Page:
An ex-Microsoft bigwig's mission: 10 mn entrepreneurs, 50 mn jobs by 2030

Ravi Venkatesan
Sometime in December 2017, Ravi Venkatesan went for Vipassana (a form of meditation practiced in Buddhism). On the sixth day of the course, he realised that having had all the interesting jobs in the corporate world, he needed to really solve one of the country's most pressing and hardest problems -- creating employment for the youth. 

A former corporate honcho, Venkatesan has directly and indirectly helped create jobs and contributed to the growth of the economy in his own way. As the chairman of Microsoft India between January 2004 and September 2011, Venkatesan had helped the US-based software major build its second-largest global presence in the country. As a board member and co-chairman of Infosys till the middle of last year, he navigated India’s second-largest IT services company through a challenging set of transitions. Most recently, Venkatesan oversaw the turnaround of Bank of Baroda as the chairman of the public sector lender.

“I got the clearest sense; I started unloading all the things I was doing and created a vacuum to allow new things to come in. I gradually unwound all my corporate work,” says Venkatesan. “There is no problem right now that is more urgent than the challenge of providing gainful work for young people.” 

Shocking truths about unemployment

This prompted him to start GAME (The Global Alliance for Mass Entrepreneurship) in August of 2018 along with edtech entrepreneur Madan Padaki and former Flipkart chief technology officer Mekin Maheshwari.

GAME aims to unlock mass entrepreneurship potential as a convening body that brings alignment within the ecosystem and mobilises action to address systemic challenges. It is a multi-stakeholder alliance that aspires to catalyse the creation of 10 million young entrepreneurs in India, at least half of whom will be women, who, in turn, will create 50 million new jobs by 2030.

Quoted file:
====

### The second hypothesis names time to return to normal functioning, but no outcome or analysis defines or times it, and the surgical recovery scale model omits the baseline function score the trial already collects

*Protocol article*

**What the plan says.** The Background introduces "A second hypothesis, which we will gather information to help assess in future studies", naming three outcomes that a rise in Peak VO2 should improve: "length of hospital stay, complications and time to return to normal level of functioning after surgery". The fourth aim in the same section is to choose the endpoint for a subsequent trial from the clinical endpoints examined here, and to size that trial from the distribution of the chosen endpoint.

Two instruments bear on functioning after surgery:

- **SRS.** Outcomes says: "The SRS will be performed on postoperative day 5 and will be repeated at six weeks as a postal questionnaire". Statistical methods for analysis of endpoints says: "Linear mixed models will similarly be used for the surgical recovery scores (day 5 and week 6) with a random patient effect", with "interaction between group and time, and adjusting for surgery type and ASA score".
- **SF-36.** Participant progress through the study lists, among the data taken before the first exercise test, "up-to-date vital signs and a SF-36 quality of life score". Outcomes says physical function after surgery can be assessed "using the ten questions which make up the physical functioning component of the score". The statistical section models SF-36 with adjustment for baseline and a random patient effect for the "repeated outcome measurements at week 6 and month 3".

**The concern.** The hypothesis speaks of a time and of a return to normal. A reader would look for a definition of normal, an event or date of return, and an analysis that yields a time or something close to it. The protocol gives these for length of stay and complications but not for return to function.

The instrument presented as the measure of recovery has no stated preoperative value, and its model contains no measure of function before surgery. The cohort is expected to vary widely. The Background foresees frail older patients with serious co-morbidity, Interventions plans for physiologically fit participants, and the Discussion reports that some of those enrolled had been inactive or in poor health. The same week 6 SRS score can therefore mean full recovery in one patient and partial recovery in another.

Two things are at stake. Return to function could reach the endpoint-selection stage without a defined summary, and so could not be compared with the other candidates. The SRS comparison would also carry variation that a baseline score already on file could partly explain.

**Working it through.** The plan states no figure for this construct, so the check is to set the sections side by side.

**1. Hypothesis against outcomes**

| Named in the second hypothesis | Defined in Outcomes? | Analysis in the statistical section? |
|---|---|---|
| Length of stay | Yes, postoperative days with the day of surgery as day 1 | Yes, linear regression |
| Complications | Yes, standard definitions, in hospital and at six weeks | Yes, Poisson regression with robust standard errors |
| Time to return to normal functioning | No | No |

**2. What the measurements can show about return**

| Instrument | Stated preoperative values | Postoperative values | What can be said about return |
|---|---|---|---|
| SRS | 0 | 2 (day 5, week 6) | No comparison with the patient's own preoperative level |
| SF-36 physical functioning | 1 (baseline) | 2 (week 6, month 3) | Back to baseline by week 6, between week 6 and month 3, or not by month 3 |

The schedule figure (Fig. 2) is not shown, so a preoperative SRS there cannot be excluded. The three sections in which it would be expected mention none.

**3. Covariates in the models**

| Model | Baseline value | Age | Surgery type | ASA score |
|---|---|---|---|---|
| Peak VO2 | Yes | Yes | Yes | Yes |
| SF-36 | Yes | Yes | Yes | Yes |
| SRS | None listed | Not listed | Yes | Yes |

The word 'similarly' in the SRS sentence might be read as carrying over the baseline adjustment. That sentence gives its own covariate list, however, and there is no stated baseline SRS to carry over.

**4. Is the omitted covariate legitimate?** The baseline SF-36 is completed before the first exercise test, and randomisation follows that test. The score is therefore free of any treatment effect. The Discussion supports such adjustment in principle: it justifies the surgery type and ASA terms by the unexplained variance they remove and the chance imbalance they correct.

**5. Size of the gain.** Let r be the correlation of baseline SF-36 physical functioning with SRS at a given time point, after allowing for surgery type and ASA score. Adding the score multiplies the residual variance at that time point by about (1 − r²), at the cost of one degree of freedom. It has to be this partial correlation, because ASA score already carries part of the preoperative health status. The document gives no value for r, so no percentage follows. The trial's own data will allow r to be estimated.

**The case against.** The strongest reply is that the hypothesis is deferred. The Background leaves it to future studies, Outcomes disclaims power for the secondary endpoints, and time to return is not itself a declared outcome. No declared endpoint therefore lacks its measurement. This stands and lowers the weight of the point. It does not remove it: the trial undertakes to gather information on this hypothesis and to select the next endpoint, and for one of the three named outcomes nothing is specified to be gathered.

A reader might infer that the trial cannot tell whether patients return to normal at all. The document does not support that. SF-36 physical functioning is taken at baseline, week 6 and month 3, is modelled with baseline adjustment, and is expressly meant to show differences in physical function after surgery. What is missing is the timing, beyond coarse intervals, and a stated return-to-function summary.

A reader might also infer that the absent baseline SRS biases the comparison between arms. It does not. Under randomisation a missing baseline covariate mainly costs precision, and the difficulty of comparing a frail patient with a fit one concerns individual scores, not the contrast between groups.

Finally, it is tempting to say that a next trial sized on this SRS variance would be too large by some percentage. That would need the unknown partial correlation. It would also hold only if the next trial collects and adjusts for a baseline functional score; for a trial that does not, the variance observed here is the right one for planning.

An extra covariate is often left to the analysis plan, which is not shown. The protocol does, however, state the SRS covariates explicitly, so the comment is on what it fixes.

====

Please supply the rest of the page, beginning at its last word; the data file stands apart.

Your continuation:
“The unemployment among youth (aged) less than 30 is 10 times more than that of people over 30. Also, it (was) a shocking for me (to know) that people with a higher education degree like engineering are six times as likely to be unemployed as somebody with no education,” says Venkatesan, an alumnus of IIT Bombay and Harvard Business School.

According to the National Sample Survey Office's periodic labour force survey report, the unemployment rate in India had reached a 45-year-high of 6.1 per cent in 2017-18.

“You have a degree but you're not very employable. That means, we've got a giant crisis on our hands. And the faster we acknowledge it, the faster we can deal with it. The core of the issue is, we need to find new engines of job creation.”

Venkatesan says the tech start-up boom in the country is also not enough for job creation. Only 210,000 people will be employed in all start-ups in India by 2020 (gig economy work is part-time), while India needs to employ 12 million people each year who are joining the workforce.

How the GAME is played

GAME focuses on the ‘mass entrepreneurs’ who typically employ 5-20 people and have been the engines of job growth in the majority of dynamic economies. Though micro-enterprises are India’s largest job creators after agriculture, they have a low scale, and productivity, and hence they offer lower wages. According to the Ministry for Mass Entrepreneurship, since 2014, China has been creating 14,000 new enterprises per day something which India is taking a whole year to create.